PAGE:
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OHPRS Health Promotion 101

I Background

The Ontario Health Promotion Resource System (OHPRS) is a network of organizations or programs that support health promoters across Ontario.

People come to work in health promotion through many varied paths. Recognizing that health promotion is a very broad field, the OHPRS uses a broad definition of health promoter; health promoters include those who work to promote health as defined in the Ottawa Charter (see OHPE 403.2), regardless of professional designation. It includes people, organizations, and groups from various sectors. In our definition, health promotion work may be paid or voluntary.

OHPRS surveys and needs assessments have repeatedly told us that regardless of their job descriptions, most health promoters report a need for additional professional development. There seemed to be a particular need for materials to help articulate and clarify health promotion concepts. To help fill this apparent gap, the OHPRS developed the Health Promotion 101 online course as a collaborative effort between our 22 member organizations. HP101 will help people familiarize themselves with essential health promotion concepts, theories, and their application, as well as the resources available from OHPRS members. In so doing, HP101 will contribute to the OHPRS' efforts to raise the profile of health promotion in Ontario.

We chose to create the course in a stand-alone online format to help maximize its availability. Our survey data support our intuition that many people find it difficult to travel to scheduled face-to-face events or simply prefer alternative methods of learning. We imagine the audience for HP101 to be practicing health promoters (whether they identify themselves as such or not), primarily in Ontario. They may be new to the field--just beginning their career or moving into health promotion from another career--or they may be more experienced health promoters seeking a refresher.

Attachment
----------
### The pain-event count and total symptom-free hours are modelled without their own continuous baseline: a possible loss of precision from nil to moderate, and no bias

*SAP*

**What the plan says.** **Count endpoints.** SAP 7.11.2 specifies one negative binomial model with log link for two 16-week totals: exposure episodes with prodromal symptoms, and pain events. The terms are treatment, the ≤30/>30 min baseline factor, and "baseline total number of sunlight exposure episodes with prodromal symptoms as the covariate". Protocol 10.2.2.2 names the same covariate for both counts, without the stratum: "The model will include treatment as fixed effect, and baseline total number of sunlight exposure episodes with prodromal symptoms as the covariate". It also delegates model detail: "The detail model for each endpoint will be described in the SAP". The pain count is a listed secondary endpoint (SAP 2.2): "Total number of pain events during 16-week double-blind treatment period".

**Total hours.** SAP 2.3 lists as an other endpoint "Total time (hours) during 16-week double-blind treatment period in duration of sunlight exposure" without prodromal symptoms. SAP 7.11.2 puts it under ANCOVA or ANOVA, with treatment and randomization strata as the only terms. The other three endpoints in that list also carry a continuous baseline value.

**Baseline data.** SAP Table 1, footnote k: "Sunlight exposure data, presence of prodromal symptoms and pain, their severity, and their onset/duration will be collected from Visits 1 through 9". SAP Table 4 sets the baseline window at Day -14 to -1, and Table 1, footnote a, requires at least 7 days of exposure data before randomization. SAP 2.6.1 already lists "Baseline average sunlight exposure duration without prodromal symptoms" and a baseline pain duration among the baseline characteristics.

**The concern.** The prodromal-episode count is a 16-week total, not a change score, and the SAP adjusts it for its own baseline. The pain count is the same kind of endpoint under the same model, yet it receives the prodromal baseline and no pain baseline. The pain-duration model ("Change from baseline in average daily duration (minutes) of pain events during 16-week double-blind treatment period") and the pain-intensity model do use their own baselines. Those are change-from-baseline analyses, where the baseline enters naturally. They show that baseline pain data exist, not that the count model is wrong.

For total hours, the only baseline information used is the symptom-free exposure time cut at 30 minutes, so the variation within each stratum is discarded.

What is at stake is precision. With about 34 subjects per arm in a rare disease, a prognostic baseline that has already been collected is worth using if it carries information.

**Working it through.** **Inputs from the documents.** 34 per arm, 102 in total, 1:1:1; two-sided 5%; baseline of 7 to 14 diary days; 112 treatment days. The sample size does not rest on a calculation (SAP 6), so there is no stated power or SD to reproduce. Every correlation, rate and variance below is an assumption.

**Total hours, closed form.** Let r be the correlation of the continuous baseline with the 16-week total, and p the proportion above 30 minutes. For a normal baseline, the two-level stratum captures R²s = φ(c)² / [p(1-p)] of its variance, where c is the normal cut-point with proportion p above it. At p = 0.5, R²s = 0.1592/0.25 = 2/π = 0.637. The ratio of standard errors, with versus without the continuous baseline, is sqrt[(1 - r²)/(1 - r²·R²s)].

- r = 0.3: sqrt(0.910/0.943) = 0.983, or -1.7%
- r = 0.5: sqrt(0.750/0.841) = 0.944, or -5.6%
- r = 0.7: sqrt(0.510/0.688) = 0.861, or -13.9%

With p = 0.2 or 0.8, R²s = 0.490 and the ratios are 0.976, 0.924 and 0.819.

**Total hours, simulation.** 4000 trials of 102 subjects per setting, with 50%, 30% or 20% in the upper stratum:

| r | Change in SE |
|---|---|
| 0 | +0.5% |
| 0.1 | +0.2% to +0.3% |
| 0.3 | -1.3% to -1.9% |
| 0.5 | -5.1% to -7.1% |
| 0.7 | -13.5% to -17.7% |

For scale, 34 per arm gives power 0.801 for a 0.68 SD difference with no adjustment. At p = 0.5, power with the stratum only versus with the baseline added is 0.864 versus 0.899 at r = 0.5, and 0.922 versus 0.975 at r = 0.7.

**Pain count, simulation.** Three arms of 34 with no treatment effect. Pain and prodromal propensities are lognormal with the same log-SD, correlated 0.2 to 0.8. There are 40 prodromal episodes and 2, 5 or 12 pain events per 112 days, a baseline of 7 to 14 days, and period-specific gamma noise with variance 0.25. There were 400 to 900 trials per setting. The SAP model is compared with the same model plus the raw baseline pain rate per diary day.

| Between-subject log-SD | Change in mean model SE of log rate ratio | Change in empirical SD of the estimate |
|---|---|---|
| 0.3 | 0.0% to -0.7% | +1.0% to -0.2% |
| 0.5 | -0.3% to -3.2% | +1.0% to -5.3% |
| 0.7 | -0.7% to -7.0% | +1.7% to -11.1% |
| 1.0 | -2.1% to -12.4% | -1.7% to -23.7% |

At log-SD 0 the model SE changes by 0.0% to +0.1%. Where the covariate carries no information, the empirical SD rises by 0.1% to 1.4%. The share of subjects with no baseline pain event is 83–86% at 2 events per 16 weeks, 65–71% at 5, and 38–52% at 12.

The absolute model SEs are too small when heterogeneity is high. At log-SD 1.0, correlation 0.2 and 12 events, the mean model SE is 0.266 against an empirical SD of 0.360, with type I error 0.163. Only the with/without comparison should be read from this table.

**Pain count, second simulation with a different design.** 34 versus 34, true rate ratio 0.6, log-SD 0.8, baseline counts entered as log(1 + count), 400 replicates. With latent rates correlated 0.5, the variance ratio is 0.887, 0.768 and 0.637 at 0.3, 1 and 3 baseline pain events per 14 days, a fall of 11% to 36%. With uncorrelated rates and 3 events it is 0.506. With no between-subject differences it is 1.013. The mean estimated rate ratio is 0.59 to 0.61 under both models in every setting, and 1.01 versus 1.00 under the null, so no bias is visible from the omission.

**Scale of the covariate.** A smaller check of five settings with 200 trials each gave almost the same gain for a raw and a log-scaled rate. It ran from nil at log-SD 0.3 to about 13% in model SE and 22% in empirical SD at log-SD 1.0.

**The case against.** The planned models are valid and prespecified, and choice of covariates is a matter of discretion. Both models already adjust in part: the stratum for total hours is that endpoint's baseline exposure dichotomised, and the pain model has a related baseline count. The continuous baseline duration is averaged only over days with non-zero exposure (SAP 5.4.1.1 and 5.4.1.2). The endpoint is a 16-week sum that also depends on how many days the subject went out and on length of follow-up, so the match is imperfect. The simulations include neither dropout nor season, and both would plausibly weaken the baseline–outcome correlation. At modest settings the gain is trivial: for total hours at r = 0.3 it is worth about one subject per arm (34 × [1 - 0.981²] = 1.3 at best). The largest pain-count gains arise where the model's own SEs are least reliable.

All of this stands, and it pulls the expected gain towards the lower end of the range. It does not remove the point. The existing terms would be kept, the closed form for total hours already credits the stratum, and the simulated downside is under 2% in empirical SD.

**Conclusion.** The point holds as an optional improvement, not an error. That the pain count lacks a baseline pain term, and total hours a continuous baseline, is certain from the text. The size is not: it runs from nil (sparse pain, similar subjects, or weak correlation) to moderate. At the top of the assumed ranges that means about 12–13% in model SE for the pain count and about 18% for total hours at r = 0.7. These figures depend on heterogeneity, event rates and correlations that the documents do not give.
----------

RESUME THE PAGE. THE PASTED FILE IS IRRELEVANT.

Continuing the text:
By making HP101 materials freely available online under a Creative Commons license (see OHPE 403.2), we hope people will find innovative ways to use them to support their health promotion work.

II Development Process

We began in May 2003 with a committee of volunteers from OHPRS member organizations and staff from the OHPRS Secretariat. This group drew up an outline of content and scope for the course. The committee then became an advisory group as a team of writers and instructional designers worked with OHPRS staff to prototype the course and pilot it with about 20 participants in March 2004.

We did the pilot test in a very low-tech way. We used plain PowerPoint files and asked our extremely patient and helpful pilot participants to pretend each PowerPoint slide was a web page. The pilot participants read and critiqued the content, meeting twice via teleconference to offer feedback. This process was invaluable as it let us refine the content and structure of the course before we committed potentially large sums to developing the final online version.

After the content was finalized, the advisory committee hired a web designer to work up a design over the summer of 2004. OHPRS staff added the content in the fall and the site went live in December 2004.

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III Language

As the OHPRS is committed to French Language services, bilingual development was planned from the outset. However, to finish content development within one fiscal year, we developed and piloted HP101 in English only. The OHPRS French Language Services committee then oversaw a French-language adaptation of the content. The French version of HP101 is currently in final review.

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IV Instructional Approach